Behind the research: Exploring the potential of cold plasma technology

March 9, 2023
George Annor.

George Annor is an Assistant Professor in the Department of Food Science and Nutrition and is the General Mills Endowed Professor in Cereal Chemistry and Technology. Part of his research centers around using cold plasma, an emerging technology for processing food. George’s past research focused on using the cold plasma to modify starches and other foods, and now he has expanded his studies to explore other applications of the technology. We talked with George about his research using this emerging technology.

Cold plasma is an emerging technology for processing food. How does cold plasma technology work?

Cold plasma is generated when electrical energy is applied to a gas, causing the ionization of the gas to generate very reactive molecules or particles. A very simple way to understand how cold plasma works is to think of fluorescent tubes and neon signs. Inside a neon sign bulb there is neon gas and helium gas that glows when you flip a switch on the wall to introduce electricity. The electrical energy that is introduced into the neon bulb for example excites the gas molecules, causing them to release energy in the form of light. For cold plasma, when electrical energy is applied to air, it creates very reactive charged particles that can change the properties of food when the two come in contact.

Why did you decide to focus your research program on cold plasma technology?

The need for novel food processing technologies that are also environmentally friendly is what drew me to cold plasma technology. I see cold plasma as a potential alternative to existing food processing technologies that are based on the use of chemicals. This technology has the potential to change how we process or modify foods in the future. Not only that but it also has the possibility to increase food production by increasing seed germination rates and seed vigor.

Much of your work has focused on using cold plasma to modify starches. Why are starches modified in foods? How could cold plasma technology change how starches are modified in the future?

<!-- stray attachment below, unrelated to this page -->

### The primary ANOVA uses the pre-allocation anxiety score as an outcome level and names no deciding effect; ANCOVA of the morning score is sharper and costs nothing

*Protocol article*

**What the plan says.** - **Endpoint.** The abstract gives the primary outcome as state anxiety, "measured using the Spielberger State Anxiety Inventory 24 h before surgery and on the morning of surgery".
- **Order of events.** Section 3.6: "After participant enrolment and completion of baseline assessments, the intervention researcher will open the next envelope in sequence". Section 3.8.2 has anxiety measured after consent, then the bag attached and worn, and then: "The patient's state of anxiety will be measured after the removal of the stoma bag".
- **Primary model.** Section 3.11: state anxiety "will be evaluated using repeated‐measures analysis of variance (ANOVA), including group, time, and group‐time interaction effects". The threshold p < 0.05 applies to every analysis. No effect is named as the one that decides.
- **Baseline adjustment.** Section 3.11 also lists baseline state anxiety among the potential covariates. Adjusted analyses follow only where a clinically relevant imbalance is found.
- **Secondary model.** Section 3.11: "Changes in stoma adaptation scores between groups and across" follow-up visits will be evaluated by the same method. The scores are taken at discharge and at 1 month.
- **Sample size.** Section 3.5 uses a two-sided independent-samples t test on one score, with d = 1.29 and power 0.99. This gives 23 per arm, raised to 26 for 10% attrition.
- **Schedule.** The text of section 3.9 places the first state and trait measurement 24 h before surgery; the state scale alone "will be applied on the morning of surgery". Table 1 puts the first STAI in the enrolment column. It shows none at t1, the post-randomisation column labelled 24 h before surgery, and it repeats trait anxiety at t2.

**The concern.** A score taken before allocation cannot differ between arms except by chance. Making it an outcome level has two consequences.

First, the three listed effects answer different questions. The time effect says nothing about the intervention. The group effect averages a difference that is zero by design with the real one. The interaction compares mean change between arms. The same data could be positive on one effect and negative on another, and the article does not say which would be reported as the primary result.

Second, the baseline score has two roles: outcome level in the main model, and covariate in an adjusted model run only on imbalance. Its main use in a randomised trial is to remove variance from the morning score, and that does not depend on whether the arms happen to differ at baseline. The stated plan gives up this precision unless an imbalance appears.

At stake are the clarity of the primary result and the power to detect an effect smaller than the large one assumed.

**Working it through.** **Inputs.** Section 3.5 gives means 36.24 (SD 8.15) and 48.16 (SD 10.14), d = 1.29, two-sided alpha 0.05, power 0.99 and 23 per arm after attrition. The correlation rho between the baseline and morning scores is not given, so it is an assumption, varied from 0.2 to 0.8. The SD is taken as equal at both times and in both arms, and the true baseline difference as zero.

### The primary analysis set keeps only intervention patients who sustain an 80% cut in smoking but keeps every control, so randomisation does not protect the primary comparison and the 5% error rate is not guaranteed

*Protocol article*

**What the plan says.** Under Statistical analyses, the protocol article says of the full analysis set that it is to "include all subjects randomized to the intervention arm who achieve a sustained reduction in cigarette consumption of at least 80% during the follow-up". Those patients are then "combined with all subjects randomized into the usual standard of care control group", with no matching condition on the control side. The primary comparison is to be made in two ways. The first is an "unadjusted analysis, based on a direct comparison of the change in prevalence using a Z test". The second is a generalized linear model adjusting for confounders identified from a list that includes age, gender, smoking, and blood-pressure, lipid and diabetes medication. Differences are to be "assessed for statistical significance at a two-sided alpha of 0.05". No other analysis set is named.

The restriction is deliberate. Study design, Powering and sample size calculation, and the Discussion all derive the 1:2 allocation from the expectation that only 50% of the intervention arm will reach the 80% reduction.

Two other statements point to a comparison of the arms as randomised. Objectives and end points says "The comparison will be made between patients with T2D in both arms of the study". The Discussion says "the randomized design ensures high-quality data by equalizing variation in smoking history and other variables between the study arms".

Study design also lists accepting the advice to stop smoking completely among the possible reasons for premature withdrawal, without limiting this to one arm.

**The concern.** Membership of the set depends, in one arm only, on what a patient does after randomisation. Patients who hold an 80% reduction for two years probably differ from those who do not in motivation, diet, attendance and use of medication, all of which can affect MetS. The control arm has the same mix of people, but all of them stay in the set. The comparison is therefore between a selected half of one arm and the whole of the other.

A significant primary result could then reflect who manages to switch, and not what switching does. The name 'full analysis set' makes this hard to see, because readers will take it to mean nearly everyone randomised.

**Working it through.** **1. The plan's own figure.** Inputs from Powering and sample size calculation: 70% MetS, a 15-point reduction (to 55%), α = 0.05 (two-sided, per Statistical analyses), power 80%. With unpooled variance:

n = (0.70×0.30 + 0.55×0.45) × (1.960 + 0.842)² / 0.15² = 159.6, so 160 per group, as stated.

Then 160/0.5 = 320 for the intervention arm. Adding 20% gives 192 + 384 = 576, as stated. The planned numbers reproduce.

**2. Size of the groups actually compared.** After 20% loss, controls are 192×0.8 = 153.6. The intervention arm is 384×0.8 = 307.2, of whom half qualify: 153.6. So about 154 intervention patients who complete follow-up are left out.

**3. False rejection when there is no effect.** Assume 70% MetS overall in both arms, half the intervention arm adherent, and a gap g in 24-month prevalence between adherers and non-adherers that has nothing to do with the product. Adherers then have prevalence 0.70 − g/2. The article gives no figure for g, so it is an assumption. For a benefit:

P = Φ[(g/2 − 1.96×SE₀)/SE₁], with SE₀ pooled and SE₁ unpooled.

A cold plasma machine in a lab setting
The cold plasma unit used in George Annor's lab.

Starch is used as a gelling, thickening, stabilizing, and flavor encapsulating agent in the baking, brewing, and confectionery industries. However, starch in its native form does not dissolve in water, is unreactive, and is unable to withstand some of the very harsh processing conditions that are used for foods. Currently, chemicals are used to modify starches to enhance their solubility, textural properties, and heat tolerance for diverse industrial applications. Unsurprisingly, the use of these chemicals raises a lot of concerns from consumers and environmentalists. Cold plasma could replace the use of these chemicals to modify starches.

In my lab, we’ve studied how we can use cold plasma to improve dough properties of soft as well as hard wheat and intermediate wheatgrass. The study showed that flour from the different grains studied had a different response to cold plasma. Plasma treatment improved the dough stability of soft wheat flour. Dough stability is a measure of a flour's tolerance to mixing and  is related to the properties of gluten in the flour. Higher stability flours often result in a higher price. These results showed that by treating soft wheat with cold plasma, we can improve the baking properties of the flour. 

You noted cold plasma could also help increase food production. Can you tell us more about that? 

Preliminary experiments in my lab showed that when soybean seeds were treated with cold plasma for about 10 min and then germinated, about 30% more of the seeds treated with cold plasma germinated when compared to the untreated soybeans. Currently, we’re collaborating on research with the University of California Davis, University and Maryland, and Cornell University to investigate the enhancement of specialty crop seed germination, seeding vigor, and pest management using cold plasma technology. Tomato, Blue Boy and poppy seeds are amongst some of the seeds we're studying.